Covered California is seeking stakeholder feedback on its efforts to promote accountability and support delivery system improvements. In a recently released request for information, Covered California solicits questions and suggestions in four key areas.
As hospitals actively engage with community partners to comply with a new homeless patient discharge planning law, members of the Legislature heard from advocates last week about the need for a broad transformation in the way California addresses homelessness.
The Centers for Medicare & Medicaid Services (CMS) has announced a new Part D Payment Modernization model, available through the Center for Medicare and Medicaid Innovation, for Part D and Medicare Advantage (MA) drug plans beginning in January 2020.
Yesterday, CHA submitted comments on the Office of the National Coordinator’s (ONC) draft strategy to reduce regulatory and administrative burden related to health information technology and electronic health record (EHR) use.
A talented young physician was concerned about her job at Michigan Medicine, where we both work. She thought she might have to leave the organization because she could not meet mandatory early-morning start times for procedures or outpatient visits. She was especially discouraged by colleagues who said her attitude reflected a lack of commitment and “was emblematic of her generation’s fixation on lifestyle.”
Her problem did involve commitment — to her two children, who needed to be dropped off at school. She and her husband had decided to prioritize his medical career, and between his clinical and academic schedules, she was the glue that held their young family together.
As physicians, we are taught that our duty is to do no harm. A proposed rule by the Department of Homeland Security may lead to harm by having the opposite of its intended effect.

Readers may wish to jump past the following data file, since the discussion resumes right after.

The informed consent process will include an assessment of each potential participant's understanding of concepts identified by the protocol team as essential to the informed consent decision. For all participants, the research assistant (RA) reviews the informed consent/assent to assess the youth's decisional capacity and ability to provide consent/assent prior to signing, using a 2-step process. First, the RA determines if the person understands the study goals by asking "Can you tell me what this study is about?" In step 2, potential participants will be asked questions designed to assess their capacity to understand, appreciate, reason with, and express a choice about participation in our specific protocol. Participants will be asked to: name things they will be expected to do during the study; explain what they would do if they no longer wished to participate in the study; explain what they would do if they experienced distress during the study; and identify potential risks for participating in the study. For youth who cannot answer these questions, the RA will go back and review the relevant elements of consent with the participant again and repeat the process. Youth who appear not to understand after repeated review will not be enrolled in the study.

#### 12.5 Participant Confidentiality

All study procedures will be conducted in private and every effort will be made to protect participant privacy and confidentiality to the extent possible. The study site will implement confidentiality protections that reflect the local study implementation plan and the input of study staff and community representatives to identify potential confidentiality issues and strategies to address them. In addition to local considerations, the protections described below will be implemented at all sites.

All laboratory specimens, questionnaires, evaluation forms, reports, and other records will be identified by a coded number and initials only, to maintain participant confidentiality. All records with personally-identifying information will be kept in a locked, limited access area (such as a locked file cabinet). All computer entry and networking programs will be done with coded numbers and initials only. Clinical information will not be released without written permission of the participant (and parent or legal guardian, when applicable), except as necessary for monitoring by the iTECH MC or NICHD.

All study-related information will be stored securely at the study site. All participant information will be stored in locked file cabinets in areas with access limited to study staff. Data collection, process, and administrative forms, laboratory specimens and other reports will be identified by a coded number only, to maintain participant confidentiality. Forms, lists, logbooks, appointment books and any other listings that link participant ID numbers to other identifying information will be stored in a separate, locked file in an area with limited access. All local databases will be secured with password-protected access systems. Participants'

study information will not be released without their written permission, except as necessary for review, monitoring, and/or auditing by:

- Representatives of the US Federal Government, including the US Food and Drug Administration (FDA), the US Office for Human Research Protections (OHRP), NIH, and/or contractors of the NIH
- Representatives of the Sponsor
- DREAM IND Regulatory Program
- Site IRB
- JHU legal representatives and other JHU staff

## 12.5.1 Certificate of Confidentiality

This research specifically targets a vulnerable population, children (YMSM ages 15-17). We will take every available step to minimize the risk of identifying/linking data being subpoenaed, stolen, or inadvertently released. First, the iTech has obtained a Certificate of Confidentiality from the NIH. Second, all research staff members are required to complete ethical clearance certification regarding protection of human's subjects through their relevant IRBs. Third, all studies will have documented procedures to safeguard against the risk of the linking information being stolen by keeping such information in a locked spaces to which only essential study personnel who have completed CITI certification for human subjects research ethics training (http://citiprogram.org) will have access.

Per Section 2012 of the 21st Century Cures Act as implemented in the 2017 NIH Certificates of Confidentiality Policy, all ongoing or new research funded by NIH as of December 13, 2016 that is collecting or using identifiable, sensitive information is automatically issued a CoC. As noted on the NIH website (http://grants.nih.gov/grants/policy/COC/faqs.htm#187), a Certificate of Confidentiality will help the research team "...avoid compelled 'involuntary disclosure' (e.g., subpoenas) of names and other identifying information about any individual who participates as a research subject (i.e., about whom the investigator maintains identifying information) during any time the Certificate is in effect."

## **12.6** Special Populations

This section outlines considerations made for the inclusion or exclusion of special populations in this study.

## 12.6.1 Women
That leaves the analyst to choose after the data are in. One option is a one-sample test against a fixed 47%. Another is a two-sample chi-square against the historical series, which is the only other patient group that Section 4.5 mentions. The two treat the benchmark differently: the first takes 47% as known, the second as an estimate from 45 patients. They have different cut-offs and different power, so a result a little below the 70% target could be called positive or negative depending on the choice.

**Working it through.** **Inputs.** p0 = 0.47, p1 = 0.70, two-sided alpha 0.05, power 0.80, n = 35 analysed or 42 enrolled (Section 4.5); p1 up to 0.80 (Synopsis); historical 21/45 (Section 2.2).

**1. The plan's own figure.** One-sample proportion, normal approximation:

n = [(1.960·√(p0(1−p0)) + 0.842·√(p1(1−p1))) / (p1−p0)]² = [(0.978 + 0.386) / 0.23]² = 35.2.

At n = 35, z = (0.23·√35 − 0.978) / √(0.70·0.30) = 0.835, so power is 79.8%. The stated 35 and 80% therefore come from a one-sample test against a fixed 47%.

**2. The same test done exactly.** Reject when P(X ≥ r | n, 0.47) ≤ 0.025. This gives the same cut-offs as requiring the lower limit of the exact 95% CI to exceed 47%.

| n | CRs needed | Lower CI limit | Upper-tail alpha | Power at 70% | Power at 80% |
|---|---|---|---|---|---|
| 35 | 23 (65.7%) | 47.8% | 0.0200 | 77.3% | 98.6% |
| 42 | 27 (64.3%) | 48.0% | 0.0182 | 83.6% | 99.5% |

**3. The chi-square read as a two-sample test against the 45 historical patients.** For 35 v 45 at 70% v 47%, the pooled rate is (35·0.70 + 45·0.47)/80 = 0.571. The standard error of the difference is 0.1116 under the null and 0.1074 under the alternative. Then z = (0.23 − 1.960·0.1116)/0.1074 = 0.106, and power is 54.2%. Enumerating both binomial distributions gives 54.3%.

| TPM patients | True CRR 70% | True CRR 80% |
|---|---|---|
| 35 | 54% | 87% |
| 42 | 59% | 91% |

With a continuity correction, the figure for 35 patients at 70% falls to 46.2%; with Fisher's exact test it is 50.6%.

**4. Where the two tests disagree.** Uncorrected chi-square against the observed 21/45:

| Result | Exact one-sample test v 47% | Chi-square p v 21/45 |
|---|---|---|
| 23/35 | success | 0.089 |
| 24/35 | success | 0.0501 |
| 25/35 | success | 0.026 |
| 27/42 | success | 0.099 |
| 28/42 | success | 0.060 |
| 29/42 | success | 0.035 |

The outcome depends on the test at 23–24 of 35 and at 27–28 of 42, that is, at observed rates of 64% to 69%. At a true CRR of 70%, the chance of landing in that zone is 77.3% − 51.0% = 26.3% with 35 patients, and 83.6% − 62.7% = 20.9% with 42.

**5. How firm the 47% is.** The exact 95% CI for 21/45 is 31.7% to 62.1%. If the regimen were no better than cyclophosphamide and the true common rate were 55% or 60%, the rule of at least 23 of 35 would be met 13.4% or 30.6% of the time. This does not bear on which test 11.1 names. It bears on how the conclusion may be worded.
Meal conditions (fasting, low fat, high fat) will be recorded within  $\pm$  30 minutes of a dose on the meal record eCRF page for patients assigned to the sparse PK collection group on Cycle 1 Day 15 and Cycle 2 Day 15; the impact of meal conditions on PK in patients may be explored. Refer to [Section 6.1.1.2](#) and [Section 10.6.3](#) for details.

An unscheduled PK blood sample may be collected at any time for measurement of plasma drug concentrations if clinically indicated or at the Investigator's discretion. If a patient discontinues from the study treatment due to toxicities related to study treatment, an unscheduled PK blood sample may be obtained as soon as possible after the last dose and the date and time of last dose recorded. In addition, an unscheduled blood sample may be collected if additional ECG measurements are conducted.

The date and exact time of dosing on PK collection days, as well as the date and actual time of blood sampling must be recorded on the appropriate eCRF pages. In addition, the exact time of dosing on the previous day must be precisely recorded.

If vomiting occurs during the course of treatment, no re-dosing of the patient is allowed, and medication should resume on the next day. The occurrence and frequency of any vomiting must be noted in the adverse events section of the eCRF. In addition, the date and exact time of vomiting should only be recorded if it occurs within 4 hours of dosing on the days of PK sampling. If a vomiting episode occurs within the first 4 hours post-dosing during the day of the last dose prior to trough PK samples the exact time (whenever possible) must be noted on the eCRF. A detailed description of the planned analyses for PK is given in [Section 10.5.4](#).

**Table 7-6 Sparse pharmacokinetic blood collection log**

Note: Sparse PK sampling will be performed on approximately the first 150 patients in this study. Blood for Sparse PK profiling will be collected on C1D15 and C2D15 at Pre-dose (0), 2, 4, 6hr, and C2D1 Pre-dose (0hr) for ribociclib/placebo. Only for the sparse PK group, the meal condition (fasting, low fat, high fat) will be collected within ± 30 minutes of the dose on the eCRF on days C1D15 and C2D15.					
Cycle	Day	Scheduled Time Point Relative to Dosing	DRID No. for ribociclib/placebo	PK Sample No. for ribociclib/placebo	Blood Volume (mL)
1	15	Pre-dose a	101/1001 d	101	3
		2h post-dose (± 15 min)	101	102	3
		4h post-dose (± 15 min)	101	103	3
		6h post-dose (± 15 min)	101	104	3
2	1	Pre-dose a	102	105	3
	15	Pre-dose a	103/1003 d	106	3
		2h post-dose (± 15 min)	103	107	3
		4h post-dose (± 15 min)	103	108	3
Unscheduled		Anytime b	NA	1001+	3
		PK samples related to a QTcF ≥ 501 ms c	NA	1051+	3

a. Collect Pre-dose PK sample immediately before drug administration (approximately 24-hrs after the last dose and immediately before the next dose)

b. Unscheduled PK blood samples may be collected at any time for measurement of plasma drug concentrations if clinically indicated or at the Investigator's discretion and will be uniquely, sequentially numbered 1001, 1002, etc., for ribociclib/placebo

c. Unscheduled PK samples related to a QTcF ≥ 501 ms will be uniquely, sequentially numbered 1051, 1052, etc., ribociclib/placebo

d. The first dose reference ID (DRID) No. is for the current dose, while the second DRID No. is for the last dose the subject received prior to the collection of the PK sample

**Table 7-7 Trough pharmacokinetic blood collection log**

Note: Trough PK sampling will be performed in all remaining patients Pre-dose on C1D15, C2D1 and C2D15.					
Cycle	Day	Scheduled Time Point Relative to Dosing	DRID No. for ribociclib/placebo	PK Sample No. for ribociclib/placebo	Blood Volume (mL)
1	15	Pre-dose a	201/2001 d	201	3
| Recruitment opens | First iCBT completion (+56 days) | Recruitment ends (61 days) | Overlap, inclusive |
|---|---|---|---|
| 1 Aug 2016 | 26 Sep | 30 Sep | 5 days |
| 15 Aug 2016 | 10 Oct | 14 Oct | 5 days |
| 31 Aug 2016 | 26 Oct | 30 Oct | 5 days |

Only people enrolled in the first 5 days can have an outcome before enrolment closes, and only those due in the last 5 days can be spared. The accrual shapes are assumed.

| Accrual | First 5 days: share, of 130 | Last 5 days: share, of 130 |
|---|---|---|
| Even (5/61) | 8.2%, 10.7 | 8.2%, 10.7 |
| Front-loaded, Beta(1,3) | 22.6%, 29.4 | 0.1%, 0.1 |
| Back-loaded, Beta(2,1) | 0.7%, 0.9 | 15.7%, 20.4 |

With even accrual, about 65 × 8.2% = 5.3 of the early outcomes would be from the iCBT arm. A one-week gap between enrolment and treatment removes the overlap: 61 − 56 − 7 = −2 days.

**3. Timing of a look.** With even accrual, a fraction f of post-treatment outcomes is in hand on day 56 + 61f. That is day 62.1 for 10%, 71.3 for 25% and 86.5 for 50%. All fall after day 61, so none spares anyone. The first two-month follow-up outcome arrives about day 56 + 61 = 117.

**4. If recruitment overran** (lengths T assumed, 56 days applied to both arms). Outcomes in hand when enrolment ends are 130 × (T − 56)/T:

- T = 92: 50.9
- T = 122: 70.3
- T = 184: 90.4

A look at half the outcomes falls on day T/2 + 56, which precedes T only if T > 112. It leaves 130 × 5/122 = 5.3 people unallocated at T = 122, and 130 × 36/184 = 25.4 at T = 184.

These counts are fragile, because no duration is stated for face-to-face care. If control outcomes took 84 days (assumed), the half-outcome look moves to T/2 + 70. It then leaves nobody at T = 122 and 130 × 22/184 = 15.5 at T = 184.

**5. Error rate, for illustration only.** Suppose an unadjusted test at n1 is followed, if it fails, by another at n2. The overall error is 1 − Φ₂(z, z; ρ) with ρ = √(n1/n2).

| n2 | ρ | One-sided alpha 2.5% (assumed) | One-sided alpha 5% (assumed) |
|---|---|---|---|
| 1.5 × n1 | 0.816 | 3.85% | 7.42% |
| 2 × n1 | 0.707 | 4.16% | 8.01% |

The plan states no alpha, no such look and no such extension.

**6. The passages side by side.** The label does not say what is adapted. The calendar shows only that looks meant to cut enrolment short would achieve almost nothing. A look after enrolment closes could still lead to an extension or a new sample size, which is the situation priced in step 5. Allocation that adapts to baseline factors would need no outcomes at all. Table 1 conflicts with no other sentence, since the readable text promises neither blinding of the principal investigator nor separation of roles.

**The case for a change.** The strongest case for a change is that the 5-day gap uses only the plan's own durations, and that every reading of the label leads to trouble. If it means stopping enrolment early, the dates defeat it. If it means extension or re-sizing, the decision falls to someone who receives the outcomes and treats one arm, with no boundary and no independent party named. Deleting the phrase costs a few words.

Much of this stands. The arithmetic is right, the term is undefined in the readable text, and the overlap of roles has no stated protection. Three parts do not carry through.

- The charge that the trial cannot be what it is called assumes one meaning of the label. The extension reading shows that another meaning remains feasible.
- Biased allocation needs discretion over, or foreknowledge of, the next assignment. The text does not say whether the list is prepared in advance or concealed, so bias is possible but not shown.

The proposed “public charge” rule would make it harder for legal immigrants in this country to extend a visa or qualify for a green card if they have used public benefits. The rule could harm low-income workers by forcing them to choose between accessing vital work supports—basic health coverage, food and housing services that keep them healthy and able to work—and maintaining their immigration status. Their families could be affected, too.
“Soumya, I’ve been having excruciating back pain. It’s really bothering me, so I’m going to the Emergency Department.”
I received this voicemail from one of our respected division faculty members as I started my weekly visit to the nursing home as a Geriatric Medicine fellow. Five months earlier, we had learned that the young daughter of two other faculty members had an inoperable brain tumor. Six weeks earlier, the night of November 8, 2016, I was glued to the television, white as a sheet. A first-generation immigrant woman from India, I watched as a man who boasted about sexually assaulting women, and who started his political career calling non-white immigrants rapists and criminals, became president-eElect of the United States.
There’s no shortage of contentious issues in American public life and few as thorny as healthcare policy. We will soon spend 20% of our gross domestic product on health, and yet we hardly seem to agree on the best path forward.Making matters worse, this tremendous investment of resources often fails to reach the places that require it most. Think about the savings that would accrue if we spent more of those resources addressing the social determinants of health, which include all aspects of one’s background.